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Is GT Placement Associated With an Improvement in ppFEV1 Slope?

The rate of decline of ppFEV1 before and after GT placement was compared to determine whether GT placement altered the rate of ppFEV1 decline in CF. The mean estimated slope change, or difference between the rate of change in ppFEV1 before and after GT placement, was 5.01%/year (P = 0.0159) for men, 4.48%/year (P = 0.0712) for women, 1.49%/year (P = 0.2297) for boys, and 4.02%/year (P = 0.0107) for girls (Table 4). There was a significant improvement in the mean rate of ppFEV1 decline in men and girls, and a trend toward significant improvement in women. The mean rate of decline improved also in boys, but the improvement was not significant. Note, however, that for boys the initial rate of decline before GT placement was low, −1.13%, and was not significant (P = 0.3453), in contrast to the initial rates of decline of the other groups.

Table 4
Table 4
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The rate of ppFEV1 decline improved after GT placement in 37 subjects but worsened in 9 subjects, that is, the lung function decreased more rapidly after placement of the GT, compared with before GT placement. Three developed diabetes at variable periods after GT placement, 1 had diabetes at the time of GT placement, and 5 did not have diabetes. One died of congenital cardiac disease unrelated to CF. No liver disease was diagnosed in these 9 individuals. Two of these subjects died within 2 years of GT placement secondary to respiratory failure (one at 7 months and one at 20 months after GT placement).

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Are Changes in ppFEV1 After GT Placement Correlated With Level of ppFEV1 at the Time of GT Placement?

We next determined whether the subject's ppFEV1 at the time of GT placement affected the change in ppFEV1 after GT placement. Regressing the estimated immediate (step) changes in lung function against the level of lung function at GT placement revealed an estimated coefficient for the ppFEV1 level at placement of −0.110 (P = 0.0119), suggesting that the largest immediate improvements in ppFEV1 occurred in patients who had the lowest lung function levels at placement; however, this result was entirely dependent on 1 patient, who had ppFEV1 at placement of 128% but a large negative step change in lung function after tube placement. This observation was deemed a potential outlier because it was poorly fit, with a studentized residual of −3.8, which translates to a difference of >3 standard deviations between this observation and the value predicted by the model, and because it was greatly influential, because removing this observation from the analysis changed the fitted value by −2.1 standard deviations. Based on these characteristics, the poorly fit and greatly influential observation was removed. Refitting the regression model without this observation revealed an estimated coefficient for the ppFEV1 level at placement of −0.041 (P = 0.2802), indicating that the immediate (step) changes in ppFEV1 after GT placement are not correlated with the level of ppFEV1 at the time of GT placement.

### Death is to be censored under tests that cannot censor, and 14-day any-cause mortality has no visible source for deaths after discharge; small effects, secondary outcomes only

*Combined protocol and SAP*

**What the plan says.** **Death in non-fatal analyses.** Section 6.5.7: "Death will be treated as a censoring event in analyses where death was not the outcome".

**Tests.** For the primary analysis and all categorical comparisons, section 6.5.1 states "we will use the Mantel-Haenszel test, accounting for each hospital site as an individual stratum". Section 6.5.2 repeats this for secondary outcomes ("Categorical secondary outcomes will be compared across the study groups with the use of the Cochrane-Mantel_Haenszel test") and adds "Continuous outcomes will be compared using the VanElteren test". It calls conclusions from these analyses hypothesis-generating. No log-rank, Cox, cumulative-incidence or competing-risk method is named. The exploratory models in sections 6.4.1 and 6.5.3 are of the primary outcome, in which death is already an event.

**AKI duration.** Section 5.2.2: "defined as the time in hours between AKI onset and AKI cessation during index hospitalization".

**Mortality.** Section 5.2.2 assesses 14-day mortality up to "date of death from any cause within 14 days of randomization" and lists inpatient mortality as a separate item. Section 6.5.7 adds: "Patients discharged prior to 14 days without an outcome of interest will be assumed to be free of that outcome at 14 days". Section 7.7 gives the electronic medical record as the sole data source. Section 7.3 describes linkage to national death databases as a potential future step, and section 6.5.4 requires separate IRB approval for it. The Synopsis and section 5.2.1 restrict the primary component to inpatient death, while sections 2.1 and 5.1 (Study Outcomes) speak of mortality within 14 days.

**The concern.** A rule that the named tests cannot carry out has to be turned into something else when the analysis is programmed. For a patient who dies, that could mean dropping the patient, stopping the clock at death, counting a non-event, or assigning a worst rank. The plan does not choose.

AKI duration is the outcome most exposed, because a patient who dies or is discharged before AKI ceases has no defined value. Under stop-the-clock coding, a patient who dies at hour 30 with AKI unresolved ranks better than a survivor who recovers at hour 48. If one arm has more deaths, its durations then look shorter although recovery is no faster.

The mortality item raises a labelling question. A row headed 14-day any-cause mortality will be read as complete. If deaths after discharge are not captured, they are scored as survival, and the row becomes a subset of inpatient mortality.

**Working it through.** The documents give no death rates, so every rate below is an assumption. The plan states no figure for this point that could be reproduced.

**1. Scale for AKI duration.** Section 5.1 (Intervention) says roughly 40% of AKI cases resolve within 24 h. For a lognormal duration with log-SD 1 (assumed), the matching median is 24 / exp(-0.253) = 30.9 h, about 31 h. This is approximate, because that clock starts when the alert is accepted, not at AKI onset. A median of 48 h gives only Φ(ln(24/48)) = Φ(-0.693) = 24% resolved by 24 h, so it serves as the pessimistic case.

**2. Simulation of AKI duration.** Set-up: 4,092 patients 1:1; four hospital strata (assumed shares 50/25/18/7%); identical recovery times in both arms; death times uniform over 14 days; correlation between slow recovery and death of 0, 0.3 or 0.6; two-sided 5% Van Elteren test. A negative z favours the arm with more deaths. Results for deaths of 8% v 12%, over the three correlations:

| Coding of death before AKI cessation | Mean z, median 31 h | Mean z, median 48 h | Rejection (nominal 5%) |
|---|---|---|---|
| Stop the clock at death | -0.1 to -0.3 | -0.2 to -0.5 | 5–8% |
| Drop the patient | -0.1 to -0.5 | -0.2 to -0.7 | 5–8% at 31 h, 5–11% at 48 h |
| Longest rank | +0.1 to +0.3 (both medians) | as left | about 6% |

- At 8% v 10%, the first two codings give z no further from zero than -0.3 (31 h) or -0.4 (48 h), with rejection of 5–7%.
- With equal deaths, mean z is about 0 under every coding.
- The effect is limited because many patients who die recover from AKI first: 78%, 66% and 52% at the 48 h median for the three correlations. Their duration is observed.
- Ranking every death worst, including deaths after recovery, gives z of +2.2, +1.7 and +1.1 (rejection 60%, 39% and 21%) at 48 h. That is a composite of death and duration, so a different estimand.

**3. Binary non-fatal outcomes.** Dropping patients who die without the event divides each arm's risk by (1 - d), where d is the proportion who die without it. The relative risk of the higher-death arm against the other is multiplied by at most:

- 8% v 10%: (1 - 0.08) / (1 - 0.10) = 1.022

Regressing the slope changes in ppFEV1 against the level of ppFEV1 at GT placement revealed an estimated coefficient for the ppFEV1 level at placement of −0.0046 (P = 0.8380), indicating that the trend changes in ppFEV1 after GT placement are not correlated with the level of ppFEV1 at the time of GT placement.